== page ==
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  • Don McEwan
    Cultural History Goes On-Line ARCHITECTURAL HERITAGE CAST IN A NEW LIGHT JAMES ROUGVIE THE first virtual archive of Scotland’s architectural history is to be
    Message 1 of 1 , Aug 3, 1999
      Cultural History Goes On-Line



      THE first virtual archive of Scotland’s architectural history is to be
      put on the Internet, thanks to a £330,000 grant.
      Dundee University’s archives department has won funding to create a
      digital archive holding 18,000 important drawings, texts and photographs
      by some of the country’s architectural luminaries, including Sir Robert
      Rowand Anderson, Alexander "Greek"Thomson, Charles Rennie Mackintosh and
      William Adam.
      The period will span 200 years, from the dawn of industrialisation to
      the new millennium, and will take three years to complete. According to
      the professor of architectural history at the university, Charles
      McKean, it could lead, to a reappraisal of Scotland’s cultural history.
      The university, which already holds an important collection of drawings.
      will lead a consortium of partners, which includes the universities of
      St Andrews, Edinburgh, Strathclyde and Glasgow, Glasgow School of Art,
      the National Archives of Scotland, the Royal Incorporation of Architects
      in Scotland, the Royal Commission on Ancient and Historic Monuments,
      local authorities and Glamis Castle estate.
      Drawings held by many councils will be particularly important; they not
      only record buildings, but demonstrate changing municipal fashions and
      official requirements for space, structure and drainage.
      Prof McKean said: "Much of the information has never before been
      available, even to the most assiduous researcher. While it is difficult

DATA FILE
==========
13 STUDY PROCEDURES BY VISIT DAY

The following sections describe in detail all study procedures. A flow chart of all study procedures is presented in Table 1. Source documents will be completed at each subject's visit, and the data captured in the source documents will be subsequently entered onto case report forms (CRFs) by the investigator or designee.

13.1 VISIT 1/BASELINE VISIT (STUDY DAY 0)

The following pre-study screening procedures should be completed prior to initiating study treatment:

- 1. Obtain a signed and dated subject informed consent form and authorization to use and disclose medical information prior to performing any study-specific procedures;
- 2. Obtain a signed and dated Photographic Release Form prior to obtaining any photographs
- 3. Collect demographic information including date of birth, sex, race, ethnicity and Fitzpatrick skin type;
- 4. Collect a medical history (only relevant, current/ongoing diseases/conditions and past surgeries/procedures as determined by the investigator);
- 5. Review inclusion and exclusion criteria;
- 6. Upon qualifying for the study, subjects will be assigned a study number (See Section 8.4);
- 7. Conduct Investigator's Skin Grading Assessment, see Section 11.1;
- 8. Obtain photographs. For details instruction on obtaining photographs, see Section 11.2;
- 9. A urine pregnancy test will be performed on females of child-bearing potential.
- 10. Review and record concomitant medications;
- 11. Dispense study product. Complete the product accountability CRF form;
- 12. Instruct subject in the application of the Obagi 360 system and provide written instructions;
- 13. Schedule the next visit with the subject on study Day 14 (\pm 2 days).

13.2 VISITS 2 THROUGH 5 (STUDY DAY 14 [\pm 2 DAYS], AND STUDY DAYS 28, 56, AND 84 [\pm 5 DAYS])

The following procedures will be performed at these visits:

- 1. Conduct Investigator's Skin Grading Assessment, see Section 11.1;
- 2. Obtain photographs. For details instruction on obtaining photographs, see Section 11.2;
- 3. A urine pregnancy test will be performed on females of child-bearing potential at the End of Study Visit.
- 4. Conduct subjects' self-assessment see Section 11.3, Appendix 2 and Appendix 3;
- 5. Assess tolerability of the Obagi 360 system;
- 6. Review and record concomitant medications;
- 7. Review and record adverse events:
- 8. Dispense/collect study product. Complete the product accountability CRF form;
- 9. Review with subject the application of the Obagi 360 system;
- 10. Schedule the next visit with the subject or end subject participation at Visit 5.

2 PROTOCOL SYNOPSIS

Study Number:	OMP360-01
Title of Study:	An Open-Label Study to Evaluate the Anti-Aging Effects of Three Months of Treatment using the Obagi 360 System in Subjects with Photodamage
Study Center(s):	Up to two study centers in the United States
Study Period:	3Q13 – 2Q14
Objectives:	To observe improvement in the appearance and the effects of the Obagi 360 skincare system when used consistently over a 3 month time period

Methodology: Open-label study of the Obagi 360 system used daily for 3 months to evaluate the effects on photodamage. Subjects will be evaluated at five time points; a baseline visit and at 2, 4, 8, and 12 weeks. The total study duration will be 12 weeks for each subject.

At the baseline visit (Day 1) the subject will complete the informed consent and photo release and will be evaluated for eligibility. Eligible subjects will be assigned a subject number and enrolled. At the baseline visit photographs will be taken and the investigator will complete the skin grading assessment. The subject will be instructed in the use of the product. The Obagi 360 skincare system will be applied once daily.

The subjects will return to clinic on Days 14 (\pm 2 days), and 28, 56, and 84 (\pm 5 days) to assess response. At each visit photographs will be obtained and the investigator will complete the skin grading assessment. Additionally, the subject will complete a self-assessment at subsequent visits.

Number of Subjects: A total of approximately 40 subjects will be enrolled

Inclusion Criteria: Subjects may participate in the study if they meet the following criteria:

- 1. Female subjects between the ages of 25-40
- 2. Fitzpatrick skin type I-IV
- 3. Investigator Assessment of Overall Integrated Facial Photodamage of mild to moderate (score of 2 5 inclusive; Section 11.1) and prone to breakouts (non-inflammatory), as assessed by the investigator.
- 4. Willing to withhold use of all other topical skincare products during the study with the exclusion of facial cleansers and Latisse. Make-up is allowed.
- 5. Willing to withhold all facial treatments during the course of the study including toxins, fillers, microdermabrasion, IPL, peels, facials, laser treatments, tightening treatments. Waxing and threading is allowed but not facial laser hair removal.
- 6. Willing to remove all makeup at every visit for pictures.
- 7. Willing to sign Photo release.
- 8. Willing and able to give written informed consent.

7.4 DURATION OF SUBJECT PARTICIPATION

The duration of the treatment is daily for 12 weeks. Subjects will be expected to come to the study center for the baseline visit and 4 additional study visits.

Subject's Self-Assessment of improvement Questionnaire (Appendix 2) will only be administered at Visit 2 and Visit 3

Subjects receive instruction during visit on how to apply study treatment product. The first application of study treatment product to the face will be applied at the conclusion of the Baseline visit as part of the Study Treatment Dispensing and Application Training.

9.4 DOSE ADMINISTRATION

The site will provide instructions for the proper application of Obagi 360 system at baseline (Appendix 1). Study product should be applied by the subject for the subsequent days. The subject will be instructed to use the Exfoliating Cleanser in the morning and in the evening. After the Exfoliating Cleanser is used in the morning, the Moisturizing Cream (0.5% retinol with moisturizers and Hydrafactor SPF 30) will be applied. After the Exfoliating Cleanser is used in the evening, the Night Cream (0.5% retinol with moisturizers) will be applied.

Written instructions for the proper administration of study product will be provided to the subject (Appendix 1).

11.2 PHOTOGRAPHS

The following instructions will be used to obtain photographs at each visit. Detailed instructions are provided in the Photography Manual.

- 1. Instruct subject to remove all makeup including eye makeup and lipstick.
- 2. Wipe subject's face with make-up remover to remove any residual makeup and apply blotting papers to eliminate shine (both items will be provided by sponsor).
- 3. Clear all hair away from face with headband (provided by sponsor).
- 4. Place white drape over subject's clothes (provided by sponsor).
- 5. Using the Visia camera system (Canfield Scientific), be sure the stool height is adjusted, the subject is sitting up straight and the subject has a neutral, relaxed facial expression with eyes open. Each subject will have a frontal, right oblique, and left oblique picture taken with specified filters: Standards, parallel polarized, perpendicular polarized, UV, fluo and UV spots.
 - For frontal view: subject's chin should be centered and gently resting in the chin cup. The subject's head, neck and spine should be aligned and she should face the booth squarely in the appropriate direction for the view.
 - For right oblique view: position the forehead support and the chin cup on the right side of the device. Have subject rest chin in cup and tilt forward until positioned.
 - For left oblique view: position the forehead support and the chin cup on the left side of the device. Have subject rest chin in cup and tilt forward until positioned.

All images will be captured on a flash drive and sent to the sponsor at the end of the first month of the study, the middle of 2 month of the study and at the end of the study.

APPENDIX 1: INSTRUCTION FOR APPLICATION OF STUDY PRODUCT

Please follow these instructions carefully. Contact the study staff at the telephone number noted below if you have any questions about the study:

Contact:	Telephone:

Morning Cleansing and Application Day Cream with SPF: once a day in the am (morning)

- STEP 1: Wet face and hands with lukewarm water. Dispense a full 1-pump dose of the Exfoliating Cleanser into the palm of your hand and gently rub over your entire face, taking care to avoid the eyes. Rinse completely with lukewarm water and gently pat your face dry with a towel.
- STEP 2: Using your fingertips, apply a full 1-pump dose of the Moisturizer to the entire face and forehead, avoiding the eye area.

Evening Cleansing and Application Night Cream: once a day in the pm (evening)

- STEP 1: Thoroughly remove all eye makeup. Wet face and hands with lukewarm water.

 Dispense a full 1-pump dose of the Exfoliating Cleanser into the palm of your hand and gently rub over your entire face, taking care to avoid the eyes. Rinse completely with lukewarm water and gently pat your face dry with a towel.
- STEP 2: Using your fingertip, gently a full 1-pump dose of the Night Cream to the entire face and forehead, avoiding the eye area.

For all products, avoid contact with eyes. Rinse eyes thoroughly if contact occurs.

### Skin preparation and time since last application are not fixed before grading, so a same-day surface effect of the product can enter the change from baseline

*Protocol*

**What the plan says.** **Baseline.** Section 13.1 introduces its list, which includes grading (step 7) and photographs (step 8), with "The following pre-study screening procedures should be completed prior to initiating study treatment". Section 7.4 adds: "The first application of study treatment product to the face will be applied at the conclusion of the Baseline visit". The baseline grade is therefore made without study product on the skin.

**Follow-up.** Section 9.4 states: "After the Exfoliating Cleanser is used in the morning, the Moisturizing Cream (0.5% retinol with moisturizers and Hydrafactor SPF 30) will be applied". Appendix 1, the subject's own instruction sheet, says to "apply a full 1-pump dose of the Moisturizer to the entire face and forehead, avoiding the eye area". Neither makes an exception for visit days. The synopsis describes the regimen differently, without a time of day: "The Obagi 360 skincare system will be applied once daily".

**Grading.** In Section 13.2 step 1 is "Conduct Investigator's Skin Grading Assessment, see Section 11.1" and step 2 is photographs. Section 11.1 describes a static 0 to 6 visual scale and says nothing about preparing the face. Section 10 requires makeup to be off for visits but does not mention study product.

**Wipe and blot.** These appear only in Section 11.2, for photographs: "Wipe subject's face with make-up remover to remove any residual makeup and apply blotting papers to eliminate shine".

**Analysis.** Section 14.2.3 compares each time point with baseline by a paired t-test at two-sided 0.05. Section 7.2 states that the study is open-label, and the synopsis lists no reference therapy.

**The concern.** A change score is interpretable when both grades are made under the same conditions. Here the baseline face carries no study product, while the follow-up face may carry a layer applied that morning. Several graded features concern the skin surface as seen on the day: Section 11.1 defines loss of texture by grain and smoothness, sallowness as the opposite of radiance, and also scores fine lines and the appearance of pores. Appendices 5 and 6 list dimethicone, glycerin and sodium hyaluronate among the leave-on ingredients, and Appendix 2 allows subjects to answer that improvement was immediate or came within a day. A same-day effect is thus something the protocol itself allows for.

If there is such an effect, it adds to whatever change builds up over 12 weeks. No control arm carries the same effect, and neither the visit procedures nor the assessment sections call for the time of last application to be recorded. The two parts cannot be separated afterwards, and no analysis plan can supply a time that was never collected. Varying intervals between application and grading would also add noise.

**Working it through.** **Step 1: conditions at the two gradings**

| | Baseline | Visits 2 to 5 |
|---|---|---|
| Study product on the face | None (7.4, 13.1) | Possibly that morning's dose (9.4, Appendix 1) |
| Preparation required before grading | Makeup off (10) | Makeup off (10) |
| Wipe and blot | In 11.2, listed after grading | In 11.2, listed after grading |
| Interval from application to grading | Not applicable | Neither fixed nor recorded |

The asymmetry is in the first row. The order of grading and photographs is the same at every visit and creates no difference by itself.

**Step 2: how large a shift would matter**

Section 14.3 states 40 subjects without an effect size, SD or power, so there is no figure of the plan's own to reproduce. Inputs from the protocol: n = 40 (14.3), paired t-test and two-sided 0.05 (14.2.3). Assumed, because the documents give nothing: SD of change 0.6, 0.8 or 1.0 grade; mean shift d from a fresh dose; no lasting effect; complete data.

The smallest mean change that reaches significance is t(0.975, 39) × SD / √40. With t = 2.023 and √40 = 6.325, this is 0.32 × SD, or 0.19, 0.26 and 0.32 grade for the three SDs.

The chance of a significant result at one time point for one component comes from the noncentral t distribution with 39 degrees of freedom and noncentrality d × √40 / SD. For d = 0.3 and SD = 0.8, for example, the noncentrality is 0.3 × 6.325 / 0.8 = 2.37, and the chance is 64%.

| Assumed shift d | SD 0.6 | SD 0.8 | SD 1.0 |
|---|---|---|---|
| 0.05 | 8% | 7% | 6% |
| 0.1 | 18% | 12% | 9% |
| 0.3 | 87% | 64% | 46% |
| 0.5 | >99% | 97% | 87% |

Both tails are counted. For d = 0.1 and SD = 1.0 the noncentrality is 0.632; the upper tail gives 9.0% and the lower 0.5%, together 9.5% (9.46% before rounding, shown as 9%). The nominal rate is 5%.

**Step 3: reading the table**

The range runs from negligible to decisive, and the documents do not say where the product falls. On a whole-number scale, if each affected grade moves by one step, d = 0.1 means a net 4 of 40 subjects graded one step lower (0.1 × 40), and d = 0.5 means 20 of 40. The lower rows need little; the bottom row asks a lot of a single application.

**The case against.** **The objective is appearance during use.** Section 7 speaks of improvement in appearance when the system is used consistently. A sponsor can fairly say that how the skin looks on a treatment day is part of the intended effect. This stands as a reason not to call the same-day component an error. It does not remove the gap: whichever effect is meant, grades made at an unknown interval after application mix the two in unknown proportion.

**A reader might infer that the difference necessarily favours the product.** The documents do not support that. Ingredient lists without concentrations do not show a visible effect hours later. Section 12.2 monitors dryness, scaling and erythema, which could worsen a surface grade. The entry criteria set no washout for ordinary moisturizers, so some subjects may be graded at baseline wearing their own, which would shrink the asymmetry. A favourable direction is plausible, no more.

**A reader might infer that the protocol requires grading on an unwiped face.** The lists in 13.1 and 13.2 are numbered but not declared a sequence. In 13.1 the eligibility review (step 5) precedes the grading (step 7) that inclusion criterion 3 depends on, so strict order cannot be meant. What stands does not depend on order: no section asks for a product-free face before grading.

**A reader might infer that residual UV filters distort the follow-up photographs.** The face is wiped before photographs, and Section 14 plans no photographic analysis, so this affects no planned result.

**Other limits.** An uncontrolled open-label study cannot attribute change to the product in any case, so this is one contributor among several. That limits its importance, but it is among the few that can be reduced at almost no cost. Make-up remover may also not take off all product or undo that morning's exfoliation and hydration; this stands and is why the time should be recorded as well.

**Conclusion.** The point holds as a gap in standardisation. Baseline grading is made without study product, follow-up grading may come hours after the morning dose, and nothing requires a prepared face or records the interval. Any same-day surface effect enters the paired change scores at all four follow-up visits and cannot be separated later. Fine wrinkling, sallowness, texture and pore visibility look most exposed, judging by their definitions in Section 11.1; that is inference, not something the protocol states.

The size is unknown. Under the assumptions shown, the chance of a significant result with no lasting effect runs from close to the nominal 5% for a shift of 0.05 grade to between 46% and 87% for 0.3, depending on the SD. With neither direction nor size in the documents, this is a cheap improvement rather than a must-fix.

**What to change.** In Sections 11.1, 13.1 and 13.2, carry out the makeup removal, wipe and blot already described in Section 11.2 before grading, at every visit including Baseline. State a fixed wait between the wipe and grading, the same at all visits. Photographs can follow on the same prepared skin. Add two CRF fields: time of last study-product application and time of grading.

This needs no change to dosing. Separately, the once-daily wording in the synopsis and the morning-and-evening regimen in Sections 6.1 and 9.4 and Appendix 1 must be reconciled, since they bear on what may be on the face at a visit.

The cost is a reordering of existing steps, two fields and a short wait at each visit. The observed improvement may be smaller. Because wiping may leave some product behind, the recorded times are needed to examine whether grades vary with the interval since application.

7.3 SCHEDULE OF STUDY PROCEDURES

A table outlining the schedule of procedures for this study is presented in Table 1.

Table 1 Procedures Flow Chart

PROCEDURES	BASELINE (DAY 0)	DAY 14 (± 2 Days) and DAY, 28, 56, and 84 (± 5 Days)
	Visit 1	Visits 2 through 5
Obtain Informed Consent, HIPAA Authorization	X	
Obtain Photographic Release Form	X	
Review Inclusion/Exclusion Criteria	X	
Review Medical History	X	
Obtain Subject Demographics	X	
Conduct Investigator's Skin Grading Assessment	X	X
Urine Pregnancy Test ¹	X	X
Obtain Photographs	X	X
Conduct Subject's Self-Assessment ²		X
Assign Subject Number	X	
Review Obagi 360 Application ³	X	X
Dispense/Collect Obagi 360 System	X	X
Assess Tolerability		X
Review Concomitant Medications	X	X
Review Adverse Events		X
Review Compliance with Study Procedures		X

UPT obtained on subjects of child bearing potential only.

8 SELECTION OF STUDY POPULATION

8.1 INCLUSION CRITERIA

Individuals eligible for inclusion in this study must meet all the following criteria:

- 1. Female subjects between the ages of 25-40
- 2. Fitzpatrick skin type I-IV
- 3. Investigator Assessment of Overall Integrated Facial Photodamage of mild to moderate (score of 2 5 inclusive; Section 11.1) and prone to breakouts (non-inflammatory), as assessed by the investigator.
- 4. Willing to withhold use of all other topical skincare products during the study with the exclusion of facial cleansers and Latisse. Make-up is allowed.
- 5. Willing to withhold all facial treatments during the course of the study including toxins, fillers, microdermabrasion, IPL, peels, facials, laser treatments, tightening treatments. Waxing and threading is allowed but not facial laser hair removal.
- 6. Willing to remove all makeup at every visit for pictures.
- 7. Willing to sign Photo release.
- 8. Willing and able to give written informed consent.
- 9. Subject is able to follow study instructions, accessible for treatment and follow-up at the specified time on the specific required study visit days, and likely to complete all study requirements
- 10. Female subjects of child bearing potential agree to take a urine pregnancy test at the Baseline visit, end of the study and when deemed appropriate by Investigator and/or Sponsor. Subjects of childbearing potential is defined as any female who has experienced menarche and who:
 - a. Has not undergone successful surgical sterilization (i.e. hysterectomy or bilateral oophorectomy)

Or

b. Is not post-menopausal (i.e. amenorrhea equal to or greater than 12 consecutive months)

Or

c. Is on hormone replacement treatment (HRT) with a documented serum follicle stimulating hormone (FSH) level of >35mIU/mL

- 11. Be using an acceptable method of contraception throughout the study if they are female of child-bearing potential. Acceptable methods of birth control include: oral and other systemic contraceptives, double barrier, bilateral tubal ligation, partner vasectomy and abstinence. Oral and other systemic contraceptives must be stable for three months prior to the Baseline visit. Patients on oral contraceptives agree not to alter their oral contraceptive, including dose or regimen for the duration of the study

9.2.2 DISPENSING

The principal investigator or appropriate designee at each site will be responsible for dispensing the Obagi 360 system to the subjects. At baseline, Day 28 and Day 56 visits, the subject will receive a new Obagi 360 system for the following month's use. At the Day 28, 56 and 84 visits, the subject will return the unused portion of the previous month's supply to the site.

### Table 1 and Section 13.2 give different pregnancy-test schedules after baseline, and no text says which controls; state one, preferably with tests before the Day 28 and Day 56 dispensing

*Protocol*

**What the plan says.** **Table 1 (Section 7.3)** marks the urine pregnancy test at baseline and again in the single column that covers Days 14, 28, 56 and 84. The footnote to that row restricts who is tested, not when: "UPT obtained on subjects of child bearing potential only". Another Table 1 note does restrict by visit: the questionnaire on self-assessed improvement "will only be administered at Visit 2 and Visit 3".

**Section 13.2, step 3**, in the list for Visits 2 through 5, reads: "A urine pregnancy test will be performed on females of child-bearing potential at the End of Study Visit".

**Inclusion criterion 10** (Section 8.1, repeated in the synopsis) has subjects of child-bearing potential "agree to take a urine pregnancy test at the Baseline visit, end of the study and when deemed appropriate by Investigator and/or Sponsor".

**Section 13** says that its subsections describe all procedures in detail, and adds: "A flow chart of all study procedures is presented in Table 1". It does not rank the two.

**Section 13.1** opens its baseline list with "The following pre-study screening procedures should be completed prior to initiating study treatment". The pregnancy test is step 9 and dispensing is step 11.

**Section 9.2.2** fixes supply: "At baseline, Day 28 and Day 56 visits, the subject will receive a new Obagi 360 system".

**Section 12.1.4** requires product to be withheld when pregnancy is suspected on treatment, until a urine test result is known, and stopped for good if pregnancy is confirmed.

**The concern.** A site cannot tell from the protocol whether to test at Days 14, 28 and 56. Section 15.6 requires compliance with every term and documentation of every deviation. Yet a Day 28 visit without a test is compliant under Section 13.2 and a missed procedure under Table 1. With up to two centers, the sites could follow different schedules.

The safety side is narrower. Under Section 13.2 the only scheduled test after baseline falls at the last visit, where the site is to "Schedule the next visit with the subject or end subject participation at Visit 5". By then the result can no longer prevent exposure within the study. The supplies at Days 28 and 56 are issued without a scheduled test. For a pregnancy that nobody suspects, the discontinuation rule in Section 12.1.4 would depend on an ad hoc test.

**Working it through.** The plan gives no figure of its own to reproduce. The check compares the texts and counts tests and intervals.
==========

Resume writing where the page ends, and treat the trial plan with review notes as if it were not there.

to predict the extent of its impact, it is likely to be enormous. As
      this core of Scotland’s historic culture is revealed. our perception of
      the country’s cultural development could be transformed."
      One common misconception from the last century, said Prof McKean, was
      that Scottish entrepreneurs returning from overseas with fortunes made
      from the empire built baronial piles which appeared to be a throwback to
      an earlier style.
      What the drawings now disclose is that the nouveaux riches were actually
      building the most modern houses they could within a baronial turreted
      facade. "They were filled with all mod cons because they wanted the most
      up-to-date conveniences their money could buy."
      Neither were the jute-masters who topped off mills with arching ironwork
      and glass cupolas merely putting the icing on a particularly dull Dundee
      cake. "This was not decoration for its own sake.
      "The Gothic arch was the lightest truss you could make and the spaces
      made the roof space useable to accommodate machinery."
      Prof McKean said putting this wealth of material on the internet would
      bring Scotland’s architectural and social culture within the reach of
      the public and also make it accessible to historians.
      It will take the staff three years to select and scan the drawings, many
      of which are table-sized and need a large-scale digital camera capable
      of high degrees of resolution.
      A Dundee archivist, Pat Whatley, said large-format drawings and plans
      brought their own problems of access and storage and were vulnerable to
      damage caused by handling. Storing the images on computer would preserve
      the originals from further damage and make them available to researchers
      from other disciplines all over the world.
      "The things we uncover may change people’s perceptions of how Scotland
      was built."

      From The Scotsman Monday 2nd August 1999

      Don McEwan

      Jings, Crivvens & Help Ma Boab.!
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